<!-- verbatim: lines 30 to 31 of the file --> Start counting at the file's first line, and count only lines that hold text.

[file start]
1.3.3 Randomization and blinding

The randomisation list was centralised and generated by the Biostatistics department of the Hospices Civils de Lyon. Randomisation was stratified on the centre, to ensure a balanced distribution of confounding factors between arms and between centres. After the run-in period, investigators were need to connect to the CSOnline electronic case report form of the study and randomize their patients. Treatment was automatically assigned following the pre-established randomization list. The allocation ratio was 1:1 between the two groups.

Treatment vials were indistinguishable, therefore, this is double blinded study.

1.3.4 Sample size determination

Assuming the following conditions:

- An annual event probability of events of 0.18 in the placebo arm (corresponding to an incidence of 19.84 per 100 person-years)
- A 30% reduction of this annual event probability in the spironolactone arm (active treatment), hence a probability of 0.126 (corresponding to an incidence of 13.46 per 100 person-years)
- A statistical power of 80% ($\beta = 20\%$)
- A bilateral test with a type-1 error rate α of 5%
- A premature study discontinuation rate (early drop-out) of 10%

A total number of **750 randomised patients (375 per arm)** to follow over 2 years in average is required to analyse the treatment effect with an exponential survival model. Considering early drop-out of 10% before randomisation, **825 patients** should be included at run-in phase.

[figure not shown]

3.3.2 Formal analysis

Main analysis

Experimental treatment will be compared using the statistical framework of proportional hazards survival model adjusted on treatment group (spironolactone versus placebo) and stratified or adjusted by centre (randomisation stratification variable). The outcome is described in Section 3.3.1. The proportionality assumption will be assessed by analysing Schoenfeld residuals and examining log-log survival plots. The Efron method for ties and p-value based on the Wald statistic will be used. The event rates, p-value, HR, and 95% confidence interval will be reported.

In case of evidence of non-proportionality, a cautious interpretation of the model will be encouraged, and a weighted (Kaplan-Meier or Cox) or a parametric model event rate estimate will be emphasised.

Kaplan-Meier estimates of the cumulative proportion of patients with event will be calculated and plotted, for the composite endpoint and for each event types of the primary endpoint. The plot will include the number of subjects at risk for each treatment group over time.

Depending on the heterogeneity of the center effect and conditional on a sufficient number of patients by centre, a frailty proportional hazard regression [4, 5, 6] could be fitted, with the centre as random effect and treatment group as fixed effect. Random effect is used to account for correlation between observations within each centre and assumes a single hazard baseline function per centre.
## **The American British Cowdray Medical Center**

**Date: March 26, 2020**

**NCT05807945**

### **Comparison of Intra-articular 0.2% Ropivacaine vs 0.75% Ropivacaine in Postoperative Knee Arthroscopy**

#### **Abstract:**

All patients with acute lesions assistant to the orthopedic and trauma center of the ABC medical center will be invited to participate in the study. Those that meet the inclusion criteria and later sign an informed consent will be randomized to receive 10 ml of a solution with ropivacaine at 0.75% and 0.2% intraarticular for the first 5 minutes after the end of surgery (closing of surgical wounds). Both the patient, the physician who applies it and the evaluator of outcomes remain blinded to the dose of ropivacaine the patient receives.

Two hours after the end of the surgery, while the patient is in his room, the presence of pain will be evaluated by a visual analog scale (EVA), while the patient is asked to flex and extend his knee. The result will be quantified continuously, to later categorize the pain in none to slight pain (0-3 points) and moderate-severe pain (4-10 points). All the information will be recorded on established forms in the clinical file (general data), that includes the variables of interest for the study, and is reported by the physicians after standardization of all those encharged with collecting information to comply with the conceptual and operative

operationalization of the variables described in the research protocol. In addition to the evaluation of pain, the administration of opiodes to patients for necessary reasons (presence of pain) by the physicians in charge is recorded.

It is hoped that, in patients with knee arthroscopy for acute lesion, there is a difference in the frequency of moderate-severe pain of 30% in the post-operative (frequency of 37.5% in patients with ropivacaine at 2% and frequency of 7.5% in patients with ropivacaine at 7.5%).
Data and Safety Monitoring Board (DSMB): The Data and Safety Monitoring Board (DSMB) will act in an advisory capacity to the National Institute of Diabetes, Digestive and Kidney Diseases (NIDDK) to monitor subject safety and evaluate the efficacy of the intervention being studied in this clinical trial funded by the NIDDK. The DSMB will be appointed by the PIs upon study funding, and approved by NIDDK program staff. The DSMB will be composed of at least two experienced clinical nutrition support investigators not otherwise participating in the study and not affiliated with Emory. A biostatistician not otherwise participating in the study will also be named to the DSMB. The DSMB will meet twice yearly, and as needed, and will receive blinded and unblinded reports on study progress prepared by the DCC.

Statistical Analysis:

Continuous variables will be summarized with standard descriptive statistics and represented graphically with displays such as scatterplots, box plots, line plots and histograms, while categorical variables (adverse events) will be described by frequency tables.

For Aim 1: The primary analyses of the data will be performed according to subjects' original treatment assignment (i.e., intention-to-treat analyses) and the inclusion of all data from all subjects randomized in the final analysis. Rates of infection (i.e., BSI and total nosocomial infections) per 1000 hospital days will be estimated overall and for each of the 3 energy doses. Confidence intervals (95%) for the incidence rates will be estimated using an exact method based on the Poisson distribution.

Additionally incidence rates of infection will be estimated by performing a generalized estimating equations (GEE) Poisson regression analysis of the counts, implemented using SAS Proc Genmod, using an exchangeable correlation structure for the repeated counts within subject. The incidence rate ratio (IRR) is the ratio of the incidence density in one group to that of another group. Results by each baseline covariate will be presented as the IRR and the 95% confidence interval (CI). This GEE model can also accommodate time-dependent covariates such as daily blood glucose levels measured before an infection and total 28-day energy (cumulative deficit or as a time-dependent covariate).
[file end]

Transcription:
Continuous variables will be summarized with standard descriptive statistics and represented graphically with displays such as scatterplots, box plots, line plots and histograms, while categorical variables (adverse events) will be described by frequency tables.

For Aim 1: The primary analyses of the data will be performed according to subjects' original treatment assignment (i.e., intention-to-treat analyses) and the inclusion of all data from all subjects randomized in the final analysis. Rates of infection (i.e., BSI and total nosocomial infections) per 1000 hospital days will be estimated overall and for each of the 3 energy doses. Confidence intervals (95%) for the incidence rates will be estimated using an exact method based on the Poisson distribution.